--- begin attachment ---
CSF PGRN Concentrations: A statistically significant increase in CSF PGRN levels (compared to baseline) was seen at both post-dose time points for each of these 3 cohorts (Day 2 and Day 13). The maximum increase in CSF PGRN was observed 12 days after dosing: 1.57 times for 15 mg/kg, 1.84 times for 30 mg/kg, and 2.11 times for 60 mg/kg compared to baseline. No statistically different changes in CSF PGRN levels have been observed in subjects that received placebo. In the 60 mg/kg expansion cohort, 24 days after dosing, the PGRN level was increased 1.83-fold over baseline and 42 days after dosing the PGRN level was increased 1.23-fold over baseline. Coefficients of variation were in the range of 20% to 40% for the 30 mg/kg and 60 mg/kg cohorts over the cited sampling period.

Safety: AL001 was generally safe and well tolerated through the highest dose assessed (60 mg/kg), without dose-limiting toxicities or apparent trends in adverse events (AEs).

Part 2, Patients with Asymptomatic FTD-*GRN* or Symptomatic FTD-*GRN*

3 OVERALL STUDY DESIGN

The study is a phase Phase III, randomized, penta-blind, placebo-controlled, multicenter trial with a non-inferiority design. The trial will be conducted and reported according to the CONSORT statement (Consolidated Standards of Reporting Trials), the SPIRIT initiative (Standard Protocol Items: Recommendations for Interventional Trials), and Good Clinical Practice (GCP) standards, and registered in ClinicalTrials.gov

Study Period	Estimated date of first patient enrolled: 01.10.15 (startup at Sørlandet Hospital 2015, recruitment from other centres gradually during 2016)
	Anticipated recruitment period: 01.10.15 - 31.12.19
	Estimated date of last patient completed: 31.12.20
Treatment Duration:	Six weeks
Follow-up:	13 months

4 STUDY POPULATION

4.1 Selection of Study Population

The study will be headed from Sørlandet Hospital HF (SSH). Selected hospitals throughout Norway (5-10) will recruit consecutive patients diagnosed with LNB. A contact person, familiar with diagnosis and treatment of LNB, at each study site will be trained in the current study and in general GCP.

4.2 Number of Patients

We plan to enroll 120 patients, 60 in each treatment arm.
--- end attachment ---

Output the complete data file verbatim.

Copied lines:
CSF PGRN Concentrations: A statistically significant increase in CSF PGRN levels (compared to baseline) was seen at both post-dose time points for each of these 3 cohorts (Day 2 and Day 13). The maximum increase in CSF PGRN was observed 12 days after dosing: 1.57 times for 15 mg/kg, 1.84 times for 30 mg/kg, and 2.11 times for 60 mg/kg compared to baseline. No statistically different changes in CSF PGRN levels have been observed in subjects that received placebo. In the 60 mg/kg expansion cohort, 24 days after dosing, the PGRN level was increased 1.83-fold over baseline and 42 days after dosing the PGRN level was increased 1.23-fold over baseline. Coefficients of variation were in the range of 20% to 40% for the 30 mg/kg and 60 mg/kg cohorts over the cited sampling period.

Safety: AL001 was generally safe and well tolerated through the highest dose assessed (60 mg/kg), without dose-limiting toxicities or apparent trends in adverse events (AEs).

Part 2, Patients with Asymptomatic FTD-*GRN* or Symptomatic FTD-*GRN*

3 OVERALL STUDY DESIGN

The study is a phase Phase III, randomized, penta-blind, placebo-controlled, multicenter trial with a non-inferiority design. The trial will be conducted and reported according to the CONSORT statement (Consolidated Standards of Reporting Trials), the SPIRIT initiative (Standard Protocol Items: Recommendations for Interventional Trials), and Good Clinical Practice (GCP) standards, and registered in ClinicalTrials.gov

Study Period	Estimated date of first patient enrolled: 01.10.15 (startup at Sørlandet Hospital 2015, recruitment from other centres gradually during 2016)
	Anticipated recruitment period: 01.10.15 - 31.12.19
	Estimated date of last patient completed: 31.12.20
Treatment Duration:	Six weeks
Follow-up:	13 months

4 STUDY POPULATION

4.1 Selection of Study Population

The study will be headed from Sørlandet Hospital HF (SSH). Selected hospitals throughout Norway (5-10) will recruit consecutive patients diagnosed with LNB. A contact person, familiar with diagnosis and treatment of LNB, at each study site will be trained in the current study and in general GCP.

4.2 Number of Patients

We plan to enroll 120 patients, 60 in each treatment arm.